Definition of decanal in English:


Pronunciation /dɪˈkeɪn(ə)l//ˈdɛk(ə)n(ə)l/


  • 1Relating to a dean or deanery.

    • ‘He said that if the warning was ignored the College would consider using decanal action to ‘protect the lives’ of students.’
    • ‘While these may or may not sound credible, the immense difficulty of sustaining a long-term relationship if your partner is unable to stay in college accommodation without decanal permission, is real and tangible.’
    • ‘In academe women's presence is scarce at decanal levels and higher.’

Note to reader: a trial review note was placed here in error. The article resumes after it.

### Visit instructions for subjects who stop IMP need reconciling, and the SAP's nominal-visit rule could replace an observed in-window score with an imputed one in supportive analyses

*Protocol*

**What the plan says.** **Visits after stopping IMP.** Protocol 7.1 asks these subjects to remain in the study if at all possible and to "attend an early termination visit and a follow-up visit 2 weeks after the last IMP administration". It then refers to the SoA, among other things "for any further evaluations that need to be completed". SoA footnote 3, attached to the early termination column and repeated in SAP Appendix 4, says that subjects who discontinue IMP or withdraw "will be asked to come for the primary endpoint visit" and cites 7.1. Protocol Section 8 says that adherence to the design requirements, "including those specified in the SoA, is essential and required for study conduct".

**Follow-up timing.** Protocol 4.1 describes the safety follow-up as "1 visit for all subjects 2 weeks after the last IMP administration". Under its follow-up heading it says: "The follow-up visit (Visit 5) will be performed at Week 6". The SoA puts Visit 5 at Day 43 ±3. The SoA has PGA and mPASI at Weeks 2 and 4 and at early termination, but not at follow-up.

• ‘Oliver Wilson, a third-year New College Law finalist, has received a decanal summons to explain why he sent what university regulations classify as an ‘abusive email’.’
    • ‘Like presidents, they return less often to the faculty after their decanal service ends, instead using their deanships as a step upward in an administrative career.’
    1. 1.1 Relating to or denoting the south side of the choir of a church, the side on which the dean sits.
      The opposite of cantorial


Early 18th century: from medieval Latin decanalis, from late Latin decanus (see dean).